The U.S. Department of Health and Human Services (DHHS) recently released Health Industry Cybersecurity Practices: Managing Threats and Protecting Patients (HICP). DHHS states that the purpose of the HICP is to:
- Raise awareness of cybersecurity;
- Provide vetted cybersecurity practices;
- Move organizations towards consistency in mitigating cybersecurity threats to the sector;
- Aid health care and public health organizations to develop meaningful cybersecurity objectives and outcomes.
The HICP discusses five current threats: (i) e-mail phishing attacks; (ii) ransomware attacks; (iii) loss or theft of equipment or data; (iv) insider, accidental, or intentional data loss; and (v) attacks against connected medical devices that may affect patient safety. The HICP then discusses ten cybersecurity practices to mitigate those threats. In addition to the HICP, DHHS released two technical volumes – one for small health care organizations and another for medium and large health care organizations – and various resources and templates. The technical volumes aim to provide practical guidance to health care organizations on implementing the ten cybersecurity practices. For example, the technical volumes provide a list of the specific policies that health care organizations should have to mitigate the risk of cyberattacks, as well as the specific information that should be captured in the inventory of IT assets maintained by an organization.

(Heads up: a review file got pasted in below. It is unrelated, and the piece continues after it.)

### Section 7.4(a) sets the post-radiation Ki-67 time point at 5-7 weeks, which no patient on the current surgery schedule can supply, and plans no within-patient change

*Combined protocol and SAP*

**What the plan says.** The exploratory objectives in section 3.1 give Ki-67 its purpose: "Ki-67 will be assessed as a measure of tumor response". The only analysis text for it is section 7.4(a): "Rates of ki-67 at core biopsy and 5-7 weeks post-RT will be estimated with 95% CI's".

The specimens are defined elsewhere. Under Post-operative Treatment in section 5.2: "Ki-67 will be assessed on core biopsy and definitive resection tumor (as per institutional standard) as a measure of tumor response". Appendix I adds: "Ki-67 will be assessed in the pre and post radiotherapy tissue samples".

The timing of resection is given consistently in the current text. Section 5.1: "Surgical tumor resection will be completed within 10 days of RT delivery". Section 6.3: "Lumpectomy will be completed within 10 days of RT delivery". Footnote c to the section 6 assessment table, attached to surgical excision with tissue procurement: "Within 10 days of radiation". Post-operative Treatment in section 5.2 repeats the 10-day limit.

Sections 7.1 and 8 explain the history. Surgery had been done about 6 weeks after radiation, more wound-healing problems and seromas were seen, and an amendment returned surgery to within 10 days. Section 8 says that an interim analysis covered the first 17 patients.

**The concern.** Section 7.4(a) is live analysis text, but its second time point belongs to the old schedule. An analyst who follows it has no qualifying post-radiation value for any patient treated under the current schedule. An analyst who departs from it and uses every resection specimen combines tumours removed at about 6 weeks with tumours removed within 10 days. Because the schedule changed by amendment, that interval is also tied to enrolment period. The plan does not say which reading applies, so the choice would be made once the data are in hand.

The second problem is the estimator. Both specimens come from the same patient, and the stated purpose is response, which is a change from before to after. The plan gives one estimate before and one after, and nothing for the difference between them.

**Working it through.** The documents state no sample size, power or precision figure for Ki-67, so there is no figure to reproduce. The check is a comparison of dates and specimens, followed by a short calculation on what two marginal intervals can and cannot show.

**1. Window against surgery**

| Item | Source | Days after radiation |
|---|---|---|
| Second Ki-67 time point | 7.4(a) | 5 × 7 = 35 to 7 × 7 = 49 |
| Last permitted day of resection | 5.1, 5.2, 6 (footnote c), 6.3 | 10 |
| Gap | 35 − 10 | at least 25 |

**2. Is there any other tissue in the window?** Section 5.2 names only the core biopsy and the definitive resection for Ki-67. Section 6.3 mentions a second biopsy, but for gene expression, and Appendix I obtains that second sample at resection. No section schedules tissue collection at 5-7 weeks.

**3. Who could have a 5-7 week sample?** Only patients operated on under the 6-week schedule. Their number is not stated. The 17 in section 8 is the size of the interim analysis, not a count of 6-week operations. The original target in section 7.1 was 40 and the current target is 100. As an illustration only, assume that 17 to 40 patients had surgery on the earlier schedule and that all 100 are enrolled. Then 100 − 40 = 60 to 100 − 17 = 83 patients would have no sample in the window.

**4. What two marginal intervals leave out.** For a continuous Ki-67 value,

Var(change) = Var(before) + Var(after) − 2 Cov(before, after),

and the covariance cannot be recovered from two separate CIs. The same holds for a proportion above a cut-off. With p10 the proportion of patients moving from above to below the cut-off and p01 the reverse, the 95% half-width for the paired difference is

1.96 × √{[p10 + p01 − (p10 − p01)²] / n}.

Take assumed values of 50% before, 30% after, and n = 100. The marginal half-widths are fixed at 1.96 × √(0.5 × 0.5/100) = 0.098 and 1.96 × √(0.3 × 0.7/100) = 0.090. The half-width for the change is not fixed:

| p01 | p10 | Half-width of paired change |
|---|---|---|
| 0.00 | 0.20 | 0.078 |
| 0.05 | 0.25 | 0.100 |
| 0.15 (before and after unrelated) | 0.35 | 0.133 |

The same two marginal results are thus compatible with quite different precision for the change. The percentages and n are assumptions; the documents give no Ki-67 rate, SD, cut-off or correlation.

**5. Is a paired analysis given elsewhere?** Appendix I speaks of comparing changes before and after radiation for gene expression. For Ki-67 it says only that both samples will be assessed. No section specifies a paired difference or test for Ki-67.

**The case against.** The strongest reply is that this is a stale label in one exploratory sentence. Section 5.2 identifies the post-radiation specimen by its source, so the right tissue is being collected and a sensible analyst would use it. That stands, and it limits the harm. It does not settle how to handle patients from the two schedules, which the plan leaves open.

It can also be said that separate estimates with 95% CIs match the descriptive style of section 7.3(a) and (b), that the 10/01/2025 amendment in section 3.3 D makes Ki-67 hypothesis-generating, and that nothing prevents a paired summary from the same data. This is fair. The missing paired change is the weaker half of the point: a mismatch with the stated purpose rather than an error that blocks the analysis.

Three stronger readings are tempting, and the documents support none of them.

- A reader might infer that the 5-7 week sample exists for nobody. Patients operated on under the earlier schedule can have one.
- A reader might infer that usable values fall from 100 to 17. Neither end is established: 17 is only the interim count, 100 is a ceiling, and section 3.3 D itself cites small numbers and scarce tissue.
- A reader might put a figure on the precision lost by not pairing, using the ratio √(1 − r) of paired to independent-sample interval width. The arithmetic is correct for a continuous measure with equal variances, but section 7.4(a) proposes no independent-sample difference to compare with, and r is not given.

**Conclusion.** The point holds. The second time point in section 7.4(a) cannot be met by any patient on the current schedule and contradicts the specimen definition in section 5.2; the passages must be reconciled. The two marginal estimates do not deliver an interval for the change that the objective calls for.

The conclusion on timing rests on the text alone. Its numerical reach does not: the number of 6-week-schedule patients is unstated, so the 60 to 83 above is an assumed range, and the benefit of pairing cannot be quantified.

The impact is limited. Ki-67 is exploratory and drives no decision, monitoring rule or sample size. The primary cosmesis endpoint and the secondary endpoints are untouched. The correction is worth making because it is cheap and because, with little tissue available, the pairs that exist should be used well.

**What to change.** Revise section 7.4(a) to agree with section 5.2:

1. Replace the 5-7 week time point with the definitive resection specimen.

Note that although compliance with this cybersecurity guidance (and similar government guidance that has been previously released) is voluntary, courts and others may look to the guidance as setting the standard for “reasonable security” in the health care industry. Therefore, health care organizations should review their current cybersecurity practices against those outlined in the guidance and consider how to address any identified gaps.
DHHS is also expected to release a Cybersecurity Practices Assessments Toolkit, intended to help organizations prioritize their cyber threats and develop an action plan. The Toolkit is still under development but DHHS states an advance copy can be obtained by contacting CISA405d@hhs.gov.
The HICP and related resources are available here.